And I say conflicted because, on the other hand, despite my issues with this style, it has a way of creating vivid and durable mental images, which is a direct result from the style itself. For example, when characters from the previous novels are introduced, and I couldn't remember who they were and what they did, with little mental effort I was able to recalle their identities and stories, because of the indelible images they left when reading the previous books; like for example Daniel Gluck with his neighbor, Arthur and Charlotte at his aunt house, Arthur with the same aunt at Greenham, etc.
All that to say, I don't like the style, meaning it's not what I look for in novel, contemporary or otherwise, but it undeniable works. (If you DO enjoy this style, then this is a very good example of it)

Another conflicting, contradictory thing was the characterization. They speak very similarly to each other, but at the same it's not hard to keep track of who's saying what, addled by the identity markers (male child, female child, male adult, female adult 1, female adult 2, etc). The kids speak like adults, and the adults speak like writers (only two of them are actual writers in-universe). It's not that I don't believe that these type of people exist, since it's a very small sample, but it is harder to believe that they would all find and hang around each other.

Now, about the plot. The first section, set in summer 2020, did a good job in piquing my interest, introducing the new characters, and left me wanting to know what happens. However, the momentum is completely gone by the middle sections, the extended flashbacks of Daniel with his father while detained and Daniel's sister Hanna years through the war. They were compelling and well written, but they dragged for me; the whole time I wanted to go back to Grace and her kid's plot, and see what's next for them. Obviously, this is not a that kind of plot-central book, so I really couldn't fault it for this, and although the same device is used in all the other books, the transition from modern day to the past was jarring, and I really wanted to be it over quick.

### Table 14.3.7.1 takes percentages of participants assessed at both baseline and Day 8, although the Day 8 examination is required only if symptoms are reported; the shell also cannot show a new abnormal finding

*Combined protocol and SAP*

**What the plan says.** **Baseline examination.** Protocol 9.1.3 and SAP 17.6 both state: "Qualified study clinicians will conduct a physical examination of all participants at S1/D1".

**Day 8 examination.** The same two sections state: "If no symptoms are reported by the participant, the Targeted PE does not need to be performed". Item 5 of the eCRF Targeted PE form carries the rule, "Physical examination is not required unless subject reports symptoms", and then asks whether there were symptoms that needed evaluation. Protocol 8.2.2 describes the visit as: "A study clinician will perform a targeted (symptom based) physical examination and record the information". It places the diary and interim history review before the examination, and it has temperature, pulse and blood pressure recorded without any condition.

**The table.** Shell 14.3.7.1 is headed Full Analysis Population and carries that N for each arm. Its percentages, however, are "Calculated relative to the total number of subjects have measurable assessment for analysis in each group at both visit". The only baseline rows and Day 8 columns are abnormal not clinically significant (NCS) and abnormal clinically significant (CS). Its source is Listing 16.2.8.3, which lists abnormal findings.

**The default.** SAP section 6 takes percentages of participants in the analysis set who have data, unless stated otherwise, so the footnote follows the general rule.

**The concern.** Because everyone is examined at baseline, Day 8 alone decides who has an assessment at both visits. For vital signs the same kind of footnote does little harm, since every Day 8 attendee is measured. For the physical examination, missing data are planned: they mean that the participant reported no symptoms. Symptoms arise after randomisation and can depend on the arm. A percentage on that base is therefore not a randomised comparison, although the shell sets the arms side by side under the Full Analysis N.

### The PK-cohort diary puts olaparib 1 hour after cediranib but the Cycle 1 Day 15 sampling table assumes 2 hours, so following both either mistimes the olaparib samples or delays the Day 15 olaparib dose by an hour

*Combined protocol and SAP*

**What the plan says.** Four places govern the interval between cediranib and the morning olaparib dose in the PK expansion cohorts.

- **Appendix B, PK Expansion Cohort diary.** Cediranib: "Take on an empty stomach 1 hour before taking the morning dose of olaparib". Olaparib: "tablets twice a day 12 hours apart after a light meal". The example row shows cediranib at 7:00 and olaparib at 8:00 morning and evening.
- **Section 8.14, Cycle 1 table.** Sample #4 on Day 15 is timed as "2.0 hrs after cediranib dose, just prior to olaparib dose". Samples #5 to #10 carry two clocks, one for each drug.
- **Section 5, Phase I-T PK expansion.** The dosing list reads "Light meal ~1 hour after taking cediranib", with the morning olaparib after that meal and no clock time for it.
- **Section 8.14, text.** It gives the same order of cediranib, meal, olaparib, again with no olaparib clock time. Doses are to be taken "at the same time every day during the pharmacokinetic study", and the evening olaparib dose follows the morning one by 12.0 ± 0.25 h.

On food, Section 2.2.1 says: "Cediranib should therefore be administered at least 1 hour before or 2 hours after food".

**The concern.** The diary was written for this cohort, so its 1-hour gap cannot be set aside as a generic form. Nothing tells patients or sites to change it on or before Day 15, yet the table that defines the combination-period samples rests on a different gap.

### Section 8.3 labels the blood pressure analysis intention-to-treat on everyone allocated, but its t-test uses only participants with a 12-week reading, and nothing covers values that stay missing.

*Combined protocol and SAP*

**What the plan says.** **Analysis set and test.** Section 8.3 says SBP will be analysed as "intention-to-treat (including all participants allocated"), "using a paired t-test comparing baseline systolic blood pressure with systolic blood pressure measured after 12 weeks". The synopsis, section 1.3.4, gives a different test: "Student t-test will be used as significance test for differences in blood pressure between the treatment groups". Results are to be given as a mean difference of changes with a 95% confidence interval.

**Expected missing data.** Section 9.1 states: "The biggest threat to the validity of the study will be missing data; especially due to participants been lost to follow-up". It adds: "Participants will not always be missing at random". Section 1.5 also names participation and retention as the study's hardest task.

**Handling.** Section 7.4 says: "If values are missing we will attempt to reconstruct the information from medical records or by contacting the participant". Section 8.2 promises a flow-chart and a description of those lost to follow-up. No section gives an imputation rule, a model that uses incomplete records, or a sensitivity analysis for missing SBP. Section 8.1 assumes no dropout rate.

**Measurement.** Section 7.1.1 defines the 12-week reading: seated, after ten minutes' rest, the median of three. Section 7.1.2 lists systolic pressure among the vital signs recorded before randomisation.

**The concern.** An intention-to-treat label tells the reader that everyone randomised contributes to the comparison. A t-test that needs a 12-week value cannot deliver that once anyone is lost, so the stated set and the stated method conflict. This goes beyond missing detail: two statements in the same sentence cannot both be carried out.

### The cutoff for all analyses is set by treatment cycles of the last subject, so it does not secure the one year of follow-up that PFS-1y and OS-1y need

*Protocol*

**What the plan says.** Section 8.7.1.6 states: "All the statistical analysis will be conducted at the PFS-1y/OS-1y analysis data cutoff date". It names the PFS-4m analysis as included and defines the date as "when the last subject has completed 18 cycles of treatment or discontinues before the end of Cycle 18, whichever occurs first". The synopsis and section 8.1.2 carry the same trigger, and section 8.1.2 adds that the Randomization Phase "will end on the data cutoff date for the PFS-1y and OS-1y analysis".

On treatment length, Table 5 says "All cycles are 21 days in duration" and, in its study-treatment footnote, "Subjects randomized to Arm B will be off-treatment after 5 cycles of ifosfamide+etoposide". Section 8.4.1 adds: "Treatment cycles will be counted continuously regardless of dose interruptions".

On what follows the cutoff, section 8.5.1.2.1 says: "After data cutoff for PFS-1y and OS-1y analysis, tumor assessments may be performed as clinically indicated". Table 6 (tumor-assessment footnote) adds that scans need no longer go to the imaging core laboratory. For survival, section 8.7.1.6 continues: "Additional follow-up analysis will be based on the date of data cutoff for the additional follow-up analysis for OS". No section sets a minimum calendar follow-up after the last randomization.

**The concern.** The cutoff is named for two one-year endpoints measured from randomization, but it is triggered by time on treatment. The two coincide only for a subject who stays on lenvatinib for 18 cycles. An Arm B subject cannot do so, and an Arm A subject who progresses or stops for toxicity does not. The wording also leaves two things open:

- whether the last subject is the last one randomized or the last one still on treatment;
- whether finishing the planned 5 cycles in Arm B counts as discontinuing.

You will read in the press about the book and in the other reviews that this novel is about, or covers the pandemic, possibly the first one. It really doesn't. (It really is about, you know, summer and the passage of time). The covidness and brexitness of it all isn't central to the plot, but rather something that pervades the atmosphere. In this sense it takes a naturalist point of view of showing how the characters react to both events as fait accompli. Smith is clearly (justifiable) pissed-off about Brexit, and its glaring and obvious negative effects. This view is stated explicitly through dialogue and narrative. But again, it's not something constant, but something hanging in the air.
So I wouldn't call it a "Covid novel" or a "Brexit novel" for this reason. As it is, it feels like a cameo of sorts. There are mentions of Shakespeare and Newton, who we all now know were very productive during their lockdowns, and are destined to become staples of the Covid novel, (as well as Camus) if it such thing emerges at all. I feel like they (the author and editors) should've waited a few months to see how if it changed anything. Maybe she will write a sequel or an afterword in the omnibus.

I really like the final section of the book, with Charlotte and Iris dealing with the first weeks of lockdown. The image of her lying on her bed paralized by the new state of affairs is one of those images I was talking about, and if it were extended to novel length is one I'd like to read

Lastly, this was the first book of the series I read while in the season the books is set it, having read the others in late spring/early summer of 2019. Summer, where I'm at, has been particularly hellish, averaging 30° every day, so I really, really couldn't relate with the constant paeans to the summertime in the book. Summer sucks right now.
… (mais)
avv999 | 31 outras críticas | Feb 16, 2024 |


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Peter Hobbs Contributor
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John Logan Contributor
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Daren King Contributor
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Jackie Kay Contributor
Frances Gapper Contributor
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Susan D. Hill Foreword
Merete Alfsen Translator
David Hockney Cover artist
Melody Grove Narrator
Oliver Munday Cover designer
Stina Nielsen Narrator
Kristiina Drews Translator
Simon Prebble Narrator
Jeff Woodman Narrator
Ruth Moore Narrator